was four leagues; the other only two leagues. The 500; 9, A. M., 63; 3, P. M., 57, 9, P. M., 48; wind made to the Legislature in 1842, pages 19 and 20, he

storm moved from the South t the North with a ra. E. until about noon, it then shilled N. W.

gives a statement of analyses of salt, made by Pro pidity of about 16 leagues per hour. Between these Oct. 71h, Baromeier at suurise, 29, 70-100 inches, lessor Beck, as follows:

(u'o bands rain only, tell, and the width of the rain vibrating but 2-100 of an inch during the day. Tem.

Turk's Island Salt

path was about five leagues. peralure at sunrise, 52; 9, A. M., 65; 3, P. M., 761;

Pure Chloride of Sorium. ............984.04 9, P. M., 68; sky clear the most of the day, fresh

The damage occasioned in France in 1039 parish. wind from the South until about noon, il then shilted

Sulphale of Lime.................13.16

es visited by the hail, appea:ed from official inquiry,

Carbonate of Lime and Magnesia .....2.80 S, W., lightning active during ihe evening, no rain.

amounted to Twenty-five millions of francs. Oci. 9th, Barometer at sunrise, 29.70.100 inches,

1000.00 Could meteorologists, however skilled, have been the same ai 9, A. M.; 3, P. M., 29.68-100; 9, P. M.,

Liverpool Sall. 29.82-100 inch, temperature at sunrise, 630; 9, A.

able to foresee it ?

Pure Chloride of Sodium............. .988.99 M., 78; 3, P. M., 79; 9, P. M., 56; wind fresh from

Sulphale of Lime.......

.8.77 the S. W. until noon, it then shilied N. W., com

Carbonale of Lime and Magnesia .....0.22

WEATHER OF NEW ORLEANS.-Letters from New menced raining at 4, P. M., and ended at 7, P. M.,

Sulphate of Soda ....................2.02

Orleans of the 71h, say the weather there, was then, rain fell 55-100 uf an inch. Oct. 101h, Barometer rose to 30.02. 100 inches, vi.

and had been, pleasant and delightful.

1000.00 brating but 2.100 of an inch for about twenty-lour

Solar Salt made at Syracuss,
Oct. 12th, Barometer at sunrise,' 29.76-100 inches;

A volcano had appeared on Sable Island, in the
Pure Chloride ol' Sodium..............991.00
Sulphale of Lime ........

.7.00 Red Sea. 9, P. M., it had tell to 29.52-100 inches. Tempera

Chlori le of Lime and Magnesia....2.00 lure at sunrise, 460; 9, A. M., 54; 3, P. M., 68; 9, P. M., 58. There was an equilibrium which i no.

The Fleet AT VERA CRUZ.-From accounts re.

1000.00 ticed commenced this evening, after dark. My ther

ceived from Vera Cruz since the great gale, it apmometer is a self-register, I found by examining it

Salt made at Syracuse, by boiling.-
Pure Chloride of Sodiun..............989.44

pears that the hurricane of the 10th and 13th of Ocnext morning at sunrise that the mercury slovd 580,

Sulphate of Lime..... ..............8 92 the same as the evening before, but it had registered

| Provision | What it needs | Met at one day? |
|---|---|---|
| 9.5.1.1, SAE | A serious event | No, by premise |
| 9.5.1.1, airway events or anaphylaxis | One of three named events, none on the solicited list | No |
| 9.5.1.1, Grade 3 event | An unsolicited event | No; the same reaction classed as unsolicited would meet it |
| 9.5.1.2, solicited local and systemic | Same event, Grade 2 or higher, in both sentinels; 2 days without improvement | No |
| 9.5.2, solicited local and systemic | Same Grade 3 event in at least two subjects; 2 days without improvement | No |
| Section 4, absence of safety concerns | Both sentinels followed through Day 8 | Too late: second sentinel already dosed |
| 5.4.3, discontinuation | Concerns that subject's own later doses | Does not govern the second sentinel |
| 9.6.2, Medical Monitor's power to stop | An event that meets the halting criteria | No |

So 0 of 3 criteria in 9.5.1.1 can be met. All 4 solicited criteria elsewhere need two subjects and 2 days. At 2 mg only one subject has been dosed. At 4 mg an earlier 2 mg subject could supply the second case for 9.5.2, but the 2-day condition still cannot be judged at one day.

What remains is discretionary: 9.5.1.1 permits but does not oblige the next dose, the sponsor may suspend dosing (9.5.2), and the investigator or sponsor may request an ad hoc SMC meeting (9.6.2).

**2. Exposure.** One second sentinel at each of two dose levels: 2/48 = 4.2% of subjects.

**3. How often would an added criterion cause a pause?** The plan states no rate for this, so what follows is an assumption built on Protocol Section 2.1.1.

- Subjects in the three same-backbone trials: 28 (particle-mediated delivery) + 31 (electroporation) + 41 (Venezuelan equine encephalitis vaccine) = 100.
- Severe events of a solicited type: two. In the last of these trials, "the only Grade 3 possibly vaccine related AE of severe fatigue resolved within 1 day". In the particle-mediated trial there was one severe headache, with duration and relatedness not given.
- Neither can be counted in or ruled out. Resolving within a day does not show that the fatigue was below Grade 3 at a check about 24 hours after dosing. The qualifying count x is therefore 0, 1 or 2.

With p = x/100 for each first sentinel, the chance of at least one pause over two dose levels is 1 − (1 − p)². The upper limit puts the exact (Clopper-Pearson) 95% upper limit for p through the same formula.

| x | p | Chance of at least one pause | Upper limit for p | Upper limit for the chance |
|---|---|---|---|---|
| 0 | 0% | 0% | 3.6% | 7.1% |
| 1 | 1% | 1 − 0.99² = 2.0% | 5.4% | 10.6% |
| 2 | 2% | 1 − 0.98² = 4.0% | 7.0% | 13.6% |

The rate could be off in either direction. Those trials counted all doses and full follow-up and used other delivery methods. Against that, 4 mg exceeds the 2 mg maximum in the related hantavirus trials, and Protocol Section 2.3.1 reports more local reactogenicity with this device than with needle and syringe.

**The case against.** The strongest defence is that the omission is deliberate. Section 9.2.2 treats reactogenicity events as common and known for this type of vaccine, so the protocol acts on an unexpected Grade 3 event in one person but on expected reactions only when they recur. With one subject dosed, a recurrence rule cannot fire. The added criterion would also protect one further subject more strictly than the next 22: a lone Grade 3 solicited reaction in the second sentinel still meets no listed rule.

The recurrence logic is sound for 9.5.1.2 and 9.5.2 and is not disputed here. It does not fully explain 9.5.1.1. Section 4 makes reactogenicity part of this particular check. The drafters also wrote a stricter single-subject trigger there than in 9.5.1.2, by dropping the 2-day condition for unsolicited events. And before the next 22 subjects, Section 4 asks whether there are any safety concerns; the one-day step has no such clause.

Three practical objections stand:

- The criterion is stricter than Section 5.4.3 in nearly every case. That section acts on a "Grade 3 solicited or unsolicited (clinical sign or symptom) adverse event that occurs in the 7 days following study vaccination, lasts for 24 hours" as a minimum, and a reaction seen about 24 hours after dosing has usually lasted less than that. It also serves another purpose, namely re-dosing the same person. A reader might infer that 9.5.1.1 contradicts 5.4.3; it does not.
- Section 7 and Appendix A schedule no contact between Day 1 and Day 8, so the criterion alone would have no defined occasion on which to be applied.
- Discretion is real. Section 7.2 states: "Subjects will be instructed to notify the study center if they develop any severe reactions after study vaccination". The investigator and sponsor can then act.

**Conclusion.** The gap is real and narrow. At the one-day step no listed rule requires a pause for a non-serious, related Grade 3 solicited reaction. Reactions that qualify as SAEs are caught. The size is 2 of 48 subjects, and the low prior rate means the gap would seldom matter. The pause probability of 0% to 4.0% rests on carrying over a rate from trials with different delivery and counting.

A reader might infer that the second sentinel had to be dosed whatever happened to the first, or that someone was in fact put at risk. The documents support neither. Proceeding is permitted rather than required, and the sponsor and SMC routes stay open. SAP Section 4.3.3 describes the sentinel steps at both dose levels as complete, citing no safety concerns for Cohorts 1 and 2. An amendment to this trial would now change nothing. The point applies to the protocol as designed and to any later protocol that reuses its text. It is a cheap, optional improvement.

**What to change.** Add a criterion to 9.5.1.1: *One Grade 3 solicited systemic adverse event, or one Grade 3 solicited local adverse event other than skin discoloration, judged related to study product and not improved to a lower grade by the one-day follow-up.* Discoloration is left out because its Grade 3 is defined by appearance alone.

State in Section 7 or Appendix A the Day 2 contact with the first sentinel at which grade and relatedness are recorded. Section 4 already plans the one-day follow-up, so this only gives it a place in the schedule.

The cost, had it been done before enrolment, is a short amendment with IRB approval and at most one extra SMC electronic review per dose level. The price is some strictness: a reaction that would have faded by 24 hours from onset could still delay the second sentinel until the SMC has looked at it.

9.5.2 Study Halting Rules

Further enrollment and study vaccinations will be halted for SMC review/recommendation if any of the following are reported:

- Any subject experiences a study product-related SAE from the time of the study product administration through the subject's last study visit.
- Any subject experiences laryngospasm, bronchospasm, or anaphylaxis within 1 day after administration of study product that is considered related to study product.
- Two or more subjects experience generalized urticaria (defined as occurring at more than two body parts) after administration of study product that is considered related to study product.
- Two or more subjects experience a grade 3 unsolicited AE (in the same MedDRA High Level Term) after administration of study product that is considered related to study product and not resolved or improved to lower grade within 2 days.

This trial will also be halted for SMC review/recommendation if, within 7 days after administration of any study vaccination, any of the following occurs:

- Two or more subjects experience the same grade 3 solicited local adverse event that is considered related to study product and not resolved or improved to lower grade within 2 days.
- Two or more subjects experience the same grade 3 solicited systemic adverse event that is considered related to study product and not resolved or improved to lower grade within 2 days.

lober, did not visit that portion of the Gulf. itselt at 570. sometime during the nights of the 12th

Chloride of Lime and Magnesia....1.64 and 13th, and continued to stand al 580, for a little

SINGULAR Fact.-It 'is stated as a remarkable fact,

1000.00 more than twenty-four hours.

that the sea birds, the pulfio, guillemot and razor. Oct 13th, Barometer at sunrise, 29. 36-100 of an The salt mines at Saltville, Washington County, inch, 9 A. M., 29 30.100,-1 P. M. 29.00-3 P.M., Virginia, produce a salt of very superior quality.

bill, cannot fly over the land at all, although they 28.76-100—4 P. M., 28.64-100—5 P. M., 28.50-100 An analyses made there shows the following result:

can rise from the surface of the sea with equal faci. -6 P.M., 28 44-100.,-7 P.M. 28. 14-100 of an inch,

Pure Chloride of Sodium..

lity, mount to an infinite height, and fly with amalight wind from the S. E. untill about noon, it

Sulphate of Lime...

.14 44 zing rapidity so long as the sea is immediately bethen shifred E, and continued to blow from that

Chloride of Lime........

..00.16 neath them, but no sooner do they fly above dry quarter until 7 P.M., when it shifted directly W. and blew a perlect gale. The Barometer commenc

ground than they drop as if shot. During a strong

1000.00 ed rising at the same lime, the wind shifted, and at

wind froin the sea it not unfrequently bappens that 10 o'clock it had risen 10 28 96-00 of an inch. Rain

Salt made at ibe Great Salt Lake, on ibe noad to
California, and brought here by Captain F:eemont,

these birds, in mounting higher than the edge of the fell freely during day, it commenced 54 A. M. and ended 71 P. M., ineasuring 1.60-100 ot an inch.

cliff, are suddenly blown a few yards over land, analyzed as follows: Dew point 570.

Pure Chloride of Sodium...............97.80